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Canadiens' Mikhail Sergachev sets sights on NHL

Dedication on, off ice could help 2016 first-round pick play for Montreal this season

by Sean Farrell / Correspondent

BROSSARD, Quebec -- Mikhail Sergachev is a young man with an audacious plan.

Selected by the Montreal Canadiens with the ninth pick of the 2016 NHL Draft, Sergachev arrived in North America one year ago with the goal of playing in the NHL as soon as possible.

The 18-year-old Russian defenseman's path to that goal currently runs through Canadiens development camp, where he is basking confidently and self-assuredly in the glow that comes with being hockey-mad Montreal's most recent top draft pick.

"This is a hockey town and everything is about hockey and everybody is talking about hockey, about winning Stanley Cups and stuff, so it's pretty special and I just love being here," Sergachev said after the five-day camp began at the Canadiens practice facility Sunday, two days after he signed a three-year, entry-level contract.

The 6-foot-2, 208-pound native of Nizhnekamsk, Russia, had 17 goals and 57 points in 67 games with Windsor of the Ontario Hockey League last season. Named the best defenseman in the OHL, the youngest player ever to win that award, Sergachev was No. 8 on NHL Central Scouting's final ranking of North American skaters for 2016.

Video: Mikhail Sergachev on his arrival in Montreal

He said he uses Los Angeles Kings defenseman Drew Doughty as player to emulate.

"He's a great player and a great person, too, like humble, so I'm trying to be like him," Sergachev said.

Doughty made the NHL as an 18-year-old, and Sergachev would like to do the same. That includes improving his English skills.

"Everybody's trying to get an interview but that's pretty cool; I like it," Sergachev said. "I like talking to media and I like fans. It's just beginning."

If Sergachev is as dedicated to improving his game as he is about learning English, then his goal of making the Canadiens this fall may not be as unlikely as it seems.

"I am Misha" pretty much summed up the extent of his command of English when he first met Michelle and Brian Reid, his billet family in Windsor.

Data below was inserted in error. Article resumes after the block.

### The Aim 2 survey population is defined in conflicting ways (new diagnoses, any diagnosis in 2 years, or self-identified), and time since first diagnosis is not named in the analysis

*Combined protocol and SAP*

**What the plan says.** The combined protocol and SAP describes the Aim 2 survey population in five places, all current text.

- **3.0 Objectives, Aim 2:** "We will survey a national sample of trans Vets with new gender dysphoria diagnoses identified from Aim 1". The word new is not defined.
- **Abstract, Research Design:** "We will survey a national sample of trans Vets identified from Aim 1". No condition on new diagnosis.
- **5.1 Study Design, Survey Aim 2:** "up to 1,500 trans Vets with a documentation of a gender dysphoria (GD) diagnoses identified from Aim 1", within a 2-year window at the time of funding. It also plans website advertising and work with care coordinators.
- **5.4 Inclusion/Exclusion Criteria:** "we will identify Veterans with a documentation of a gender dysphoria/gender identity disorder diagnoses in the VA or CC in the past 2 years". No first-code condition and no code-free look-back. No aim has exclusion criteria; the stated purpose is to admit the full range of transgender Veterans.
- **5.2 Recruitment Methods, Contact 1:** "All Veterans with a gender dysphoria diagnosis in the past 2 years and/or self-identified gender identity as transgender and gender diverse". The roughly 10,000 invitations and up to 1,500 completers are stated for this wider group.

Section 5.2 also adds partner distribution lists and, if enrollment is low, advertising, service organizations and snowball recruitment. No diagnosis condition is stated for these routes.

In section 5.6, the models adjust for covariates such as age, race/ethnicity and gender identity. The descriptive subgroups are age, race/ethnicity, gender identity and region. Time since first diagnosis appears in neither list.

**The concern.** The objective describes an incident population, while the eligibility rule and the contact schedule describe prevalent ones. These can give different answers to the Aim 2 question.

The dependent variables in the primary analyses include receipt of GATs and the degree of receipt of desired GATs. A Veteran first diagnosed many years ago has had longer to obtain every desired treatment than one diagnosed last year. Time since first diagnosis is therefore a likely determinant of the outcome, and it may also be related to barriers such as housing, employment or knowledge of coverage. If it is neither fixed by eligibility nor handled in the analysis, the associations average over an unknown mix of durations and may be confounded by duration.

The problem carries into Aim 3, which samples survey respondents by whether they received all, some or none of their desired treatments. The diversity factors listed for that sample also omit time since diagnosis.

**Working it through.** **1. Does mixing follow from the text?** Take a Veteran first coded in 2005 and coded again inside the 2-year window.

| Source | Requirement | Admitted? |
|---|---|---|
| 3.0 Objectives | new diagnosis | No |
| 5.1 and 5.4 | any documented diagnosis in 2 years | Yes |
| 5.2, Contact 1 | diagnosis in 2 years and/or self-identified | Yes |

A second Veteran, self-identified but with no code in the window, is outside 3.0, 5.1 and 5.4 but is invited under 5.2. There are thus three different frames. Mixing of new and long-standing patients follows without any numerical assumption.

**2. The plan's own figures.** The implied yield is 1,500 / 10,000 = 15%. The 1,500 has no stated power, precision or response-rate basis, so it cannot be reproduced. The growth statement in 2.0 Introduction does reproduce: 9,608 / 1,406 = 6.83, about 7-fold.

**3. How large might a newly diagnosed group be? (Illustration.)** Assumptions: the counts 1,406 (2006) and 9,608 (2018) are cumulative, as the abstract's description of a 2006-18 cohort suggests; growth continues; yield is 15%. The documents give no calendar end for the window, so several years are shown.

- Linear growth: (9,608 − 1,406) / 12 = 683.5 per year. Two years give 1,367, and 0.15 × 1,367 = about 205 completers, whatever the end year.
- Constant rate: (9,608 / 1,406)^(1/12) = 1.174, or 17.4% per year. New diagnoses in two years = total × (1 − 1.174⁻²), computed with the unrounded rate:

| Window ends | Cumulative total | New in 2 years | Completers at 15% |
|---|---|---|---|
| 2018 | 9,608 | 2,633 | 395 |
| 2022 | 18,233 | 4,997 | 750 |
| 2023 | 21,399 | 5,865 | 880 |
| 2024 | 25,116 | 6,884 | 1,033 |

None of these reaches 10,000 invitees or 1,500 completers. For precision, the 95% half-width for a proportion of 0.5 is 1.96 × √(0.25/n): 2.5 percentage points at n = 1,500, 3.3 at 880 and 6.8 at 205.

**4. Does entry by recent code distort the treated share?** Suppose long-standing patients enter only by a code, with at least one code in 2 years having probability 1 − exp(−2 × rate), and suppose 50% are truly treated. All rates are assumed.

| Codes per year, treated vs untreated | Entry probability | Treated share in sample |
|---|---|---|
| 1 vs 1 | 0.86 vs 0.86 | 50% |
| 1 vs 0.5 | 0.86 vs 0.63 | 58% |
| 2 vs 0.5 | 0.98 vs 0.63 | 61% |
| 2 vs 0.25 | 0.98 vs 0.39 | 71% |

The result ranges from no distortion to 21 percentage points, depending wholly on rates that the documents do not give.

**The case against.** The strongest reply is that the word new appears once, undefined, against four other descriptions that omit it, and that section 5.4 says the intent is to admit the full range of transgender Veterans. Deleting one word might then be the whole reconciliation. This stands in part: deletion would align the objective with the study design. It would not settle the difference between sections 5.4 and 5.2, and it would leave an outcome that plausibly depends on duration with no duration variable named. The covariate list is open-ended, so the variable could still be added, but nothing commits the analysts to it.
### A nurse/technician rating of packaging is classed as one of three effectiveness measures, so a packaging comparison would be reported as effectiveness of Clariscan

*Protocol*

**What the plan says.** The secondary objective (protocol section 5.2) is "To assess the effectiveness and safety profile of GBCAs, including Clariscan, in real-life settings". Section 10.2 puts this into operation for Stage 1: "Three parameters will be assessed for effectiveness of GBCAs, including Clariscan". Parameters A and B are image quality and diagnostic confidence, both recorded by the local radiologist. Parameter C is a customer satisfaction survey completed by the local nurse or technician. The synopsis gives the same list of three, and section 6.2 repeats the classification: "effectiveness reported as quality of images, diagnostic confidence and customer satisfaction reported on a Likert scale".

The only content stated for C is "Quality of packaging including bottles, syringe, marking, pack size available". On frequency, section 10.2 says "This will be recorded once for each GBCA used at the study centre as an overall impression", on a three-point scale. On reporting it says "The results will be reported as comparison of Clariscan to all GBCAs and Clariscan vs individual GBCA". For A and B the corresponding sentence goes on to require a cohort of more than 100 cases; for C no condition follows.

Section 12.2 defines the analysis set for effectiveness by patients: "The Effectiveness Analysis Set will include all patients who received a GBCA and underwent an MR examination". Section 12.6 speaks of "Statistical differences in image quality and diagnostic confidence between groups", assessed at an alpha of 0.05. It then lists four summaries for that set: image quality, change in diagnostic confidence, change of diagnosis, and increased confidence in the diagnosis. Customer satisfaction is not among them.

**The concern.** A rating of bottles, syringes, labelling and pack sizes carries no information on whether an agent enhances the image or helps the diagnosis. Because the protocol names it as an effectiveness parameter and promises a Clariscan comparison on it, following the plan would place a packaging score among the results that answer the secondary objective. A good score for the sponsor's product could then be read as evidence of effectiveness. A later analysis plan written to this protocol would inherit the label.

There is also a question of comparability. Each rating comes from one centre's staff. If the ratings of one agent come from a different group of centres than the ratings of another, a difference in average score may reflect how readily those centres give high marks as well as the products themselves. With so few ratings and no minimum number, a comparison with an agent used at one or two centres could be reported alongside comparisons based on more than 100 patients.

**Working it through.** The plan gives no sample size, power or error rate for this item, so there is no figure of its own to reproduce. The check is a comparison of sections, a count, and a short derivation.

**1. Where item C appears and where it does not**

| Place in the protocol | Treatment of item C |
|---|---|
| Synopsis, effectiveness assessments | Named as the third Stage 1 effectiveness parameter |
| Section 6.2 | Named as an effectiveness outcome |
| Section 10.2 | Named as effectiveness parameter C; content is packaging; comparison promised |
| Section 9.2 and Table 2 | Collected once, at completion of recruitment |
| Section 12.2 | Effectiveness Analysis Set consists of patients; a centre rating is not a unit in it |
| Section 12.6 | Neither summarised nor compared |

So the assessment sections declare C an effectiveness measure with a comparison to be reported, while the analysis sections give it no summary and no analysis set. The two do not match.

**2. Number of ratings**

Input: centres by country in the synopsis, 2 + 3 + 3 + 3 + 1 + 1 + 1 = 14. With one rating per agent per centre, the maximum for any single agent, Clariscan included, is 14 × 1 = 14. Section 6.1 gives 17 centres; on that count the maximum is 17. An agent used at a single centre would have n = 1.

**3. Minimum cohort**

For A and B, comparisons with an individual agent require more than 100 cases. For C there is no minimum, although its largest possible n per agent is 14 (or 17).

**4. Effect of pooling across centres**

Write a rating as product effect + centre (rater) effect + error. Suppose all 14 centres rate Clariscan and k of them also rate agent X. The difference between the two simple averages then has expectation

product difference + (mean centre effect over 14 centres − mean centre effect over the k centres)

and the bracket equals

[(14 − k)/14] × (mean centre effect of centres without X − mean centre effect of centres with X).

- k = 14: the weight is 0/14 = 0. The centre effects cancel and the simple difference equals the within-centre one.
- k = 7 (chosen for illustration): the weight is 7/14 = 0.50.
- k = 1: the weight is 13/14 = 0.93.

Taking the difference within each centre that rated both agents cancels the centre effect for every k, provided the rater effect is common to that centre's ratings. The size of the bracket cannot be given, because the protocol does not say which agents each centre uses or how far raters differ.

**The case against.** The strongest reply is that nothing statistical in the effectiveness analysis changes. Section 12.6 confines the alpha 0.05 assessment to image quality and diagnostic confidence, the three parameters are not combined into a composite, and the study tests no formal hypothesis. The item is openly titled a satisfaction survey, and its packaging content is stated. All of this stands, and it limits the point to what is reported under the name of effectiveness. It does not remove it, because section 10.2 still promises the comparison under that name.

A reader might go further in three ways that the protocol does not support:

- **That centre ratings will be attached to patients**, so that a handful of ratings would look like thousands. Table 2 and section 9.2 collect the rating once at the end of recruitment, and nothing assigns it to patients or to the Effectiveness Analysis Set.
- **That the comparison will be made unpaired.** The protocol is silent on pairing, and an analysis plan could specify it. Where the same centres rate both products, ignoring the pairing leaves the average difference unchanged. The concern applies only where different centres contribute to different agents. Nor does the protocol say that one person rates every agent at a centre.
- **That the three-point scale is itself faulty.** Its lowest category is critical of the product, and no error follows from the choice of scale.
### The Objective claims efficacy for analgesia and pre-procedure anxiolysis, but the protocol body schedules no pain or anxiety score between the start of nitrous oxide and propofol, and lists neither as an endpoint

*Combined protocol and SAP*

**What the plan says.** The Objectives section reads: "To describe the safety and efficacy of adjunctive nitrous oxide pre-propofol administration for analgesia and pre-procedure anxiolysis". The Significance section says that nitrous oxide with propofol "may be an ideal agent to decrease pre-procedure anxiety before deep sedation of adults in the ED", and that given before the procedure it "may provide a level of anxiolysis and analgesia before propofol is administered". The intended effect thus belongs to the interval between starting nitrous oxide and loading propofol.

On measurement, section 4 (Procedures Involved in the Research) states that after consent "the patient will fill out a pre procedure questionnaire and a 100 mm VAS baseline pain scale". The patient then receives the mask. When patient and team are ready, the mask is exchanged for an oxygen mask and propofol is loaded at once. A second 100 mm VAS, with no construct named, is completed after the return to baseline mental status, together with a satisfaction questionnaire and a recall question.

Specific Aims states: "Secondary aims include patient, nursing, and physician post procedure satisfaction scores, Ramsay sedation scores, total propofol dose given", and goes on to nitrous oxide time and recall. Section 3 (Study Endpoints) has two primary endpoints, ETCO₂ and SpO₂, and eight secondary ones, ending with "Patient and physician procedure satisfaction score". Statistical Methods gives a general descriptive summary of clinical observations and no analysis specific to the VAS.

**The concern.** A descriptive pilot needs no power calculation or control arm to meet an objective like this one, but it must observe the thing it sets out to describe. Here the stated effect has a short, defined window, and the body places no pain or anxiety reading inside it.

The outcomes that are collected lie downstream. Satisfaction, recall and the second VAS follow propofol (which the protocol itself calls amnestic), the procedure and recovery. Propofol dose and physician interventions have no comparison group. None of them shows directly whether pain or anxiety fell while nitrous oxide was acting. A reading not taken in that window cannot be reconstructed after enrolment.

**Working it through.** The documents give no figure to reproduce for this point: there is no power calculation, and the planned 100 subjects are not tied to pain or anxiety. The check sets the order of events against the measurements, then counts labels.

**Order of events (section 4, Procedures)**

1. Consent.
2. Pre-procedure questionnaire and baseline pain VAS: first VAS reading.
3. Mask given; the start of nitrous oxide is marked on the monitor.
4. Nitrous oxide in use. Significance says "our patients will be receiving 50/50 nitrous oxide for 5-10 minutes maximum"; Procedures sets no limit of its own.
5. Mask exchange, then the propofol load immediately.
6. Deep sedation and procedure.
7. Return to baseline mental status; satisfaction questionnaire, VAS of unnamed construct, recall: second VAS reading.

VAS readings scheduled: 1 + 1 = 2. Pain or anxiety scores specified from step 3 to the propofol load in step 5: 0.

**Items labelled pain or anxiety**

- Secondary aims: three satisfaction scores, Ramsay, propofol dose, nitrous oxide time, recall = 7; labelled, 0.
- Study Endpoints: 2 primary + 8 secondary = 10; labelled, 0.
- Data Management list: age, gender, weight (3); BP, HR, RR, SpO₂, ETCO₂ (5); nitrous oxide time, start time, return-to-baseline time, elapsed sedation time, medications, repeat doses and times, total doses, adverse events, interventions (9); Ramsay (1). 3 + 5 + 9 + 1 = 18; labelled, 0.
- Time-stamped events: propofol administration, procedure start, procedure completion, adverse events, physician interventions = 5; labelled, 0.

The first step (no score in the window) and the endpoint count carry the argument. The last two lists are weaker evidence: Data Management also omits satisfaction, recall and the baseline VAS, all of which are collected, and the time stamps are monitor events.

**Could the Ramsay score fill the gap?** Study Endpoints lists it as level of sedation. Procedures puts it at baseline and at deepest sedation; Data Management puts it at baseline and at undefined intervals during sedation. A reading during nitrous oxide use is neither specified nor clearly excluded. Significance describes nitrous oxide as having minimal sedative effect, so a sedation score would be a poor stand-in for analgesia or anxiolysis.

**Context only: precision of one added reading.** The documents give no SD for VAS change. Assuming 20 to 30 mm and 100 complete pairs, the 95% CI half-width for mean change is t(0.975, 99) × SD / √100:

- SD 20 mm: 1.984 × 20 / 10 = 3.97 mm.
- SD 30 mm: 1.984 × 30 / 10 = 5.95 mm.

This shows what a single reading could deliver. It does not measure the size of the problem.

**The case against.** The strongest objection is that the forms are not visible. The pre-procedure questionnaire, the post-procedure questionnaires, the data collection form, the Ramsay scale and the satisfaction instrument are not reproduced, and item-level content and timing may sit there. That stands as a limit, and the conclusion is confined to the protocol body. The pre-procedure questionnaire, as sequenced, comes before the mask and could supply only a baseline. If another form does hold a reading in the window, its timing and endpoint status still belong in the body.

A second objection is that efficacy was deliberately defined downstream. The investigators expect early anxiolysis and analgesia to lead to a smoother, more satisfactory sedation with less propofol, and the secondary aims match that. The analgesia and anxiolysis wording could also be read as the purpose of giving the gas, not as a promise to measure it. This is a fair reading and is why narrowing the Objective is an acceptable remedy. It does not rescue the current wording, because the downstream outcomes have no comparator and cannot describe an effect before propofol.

"I knew some words but I couldn't speak," Sergachev said. "I couldn't make a sentence, you know, when I was trying to speak, and I couldn't say anything, and that was the biggest challenge. Like as an example, I was trying to tell a story to somebody and they couldn't understand me because it didn't make sense."

Clearly he has made a huge effort to improve his ability to understand, and make himself understood, in an unfamiliar environment as quickly as possible.

"It's amazing actually," Michelle Reid said in assessing Sergachev's progress in his second language. "When he came over here to Canada on July 7 [2015] his English was so limited, but he has worked so hard all year."

Brian Reid said that Sergachev's command of the language improved so quickly that early in the season television reporters convinced him his ability to express himself in English was good enough to do interviews.

Sergachev shared the credit with the Reids, Windsor teammates and staff members, and his English tutor, Mitzi Scott.

"She's awesome," Sergachev said. "She's the best teacher I've ever had."

Homesickness set in briefly after fellow Russian Daniil Vertiy was traded by Windsor to North Bay in November. But that soon passed, in part because Sergachev's parents and sister stayed with him as guests of the Reids for nine days during the holidays in December, including New Year's. Sergachev's two families were on hand to celebrate his 18th birthday the day after he was drafted.

"They feel a sense of relief knowing that he's part of our family," Michelle Reid said.

Video: Mikhail Sergachev signs his first NHL contract

Sergachev showed his English chirping game has developed as well when he was asked about Windsor coach Rocky Thompson suggesting that another season in Windsor would be best for his development.

"Yeah, he thinks like that, and he thinks he's a better player in ping pong but he's not," Sergachev said. "You can tell him. He wants me to stay there, obviously, and I think I've got to work on some things, some certain things, and I will work on them during this camp and during the main camp."

But he knows he'll be welcomed back to Windsor if he falls short of his NHL goal.

"If Montreal sends me back that's OK," Sergachev said. "I'll go there and I'll try to help my team win the [Memorial] Cup. Obviously it's better if I stay here and play for Montreal because I want to play as soon as possible."

And that has been his plan all along.

"From Day One it was, 'We're going to make it this year,'" Brian Reid said. "It's amazing how far he's come.

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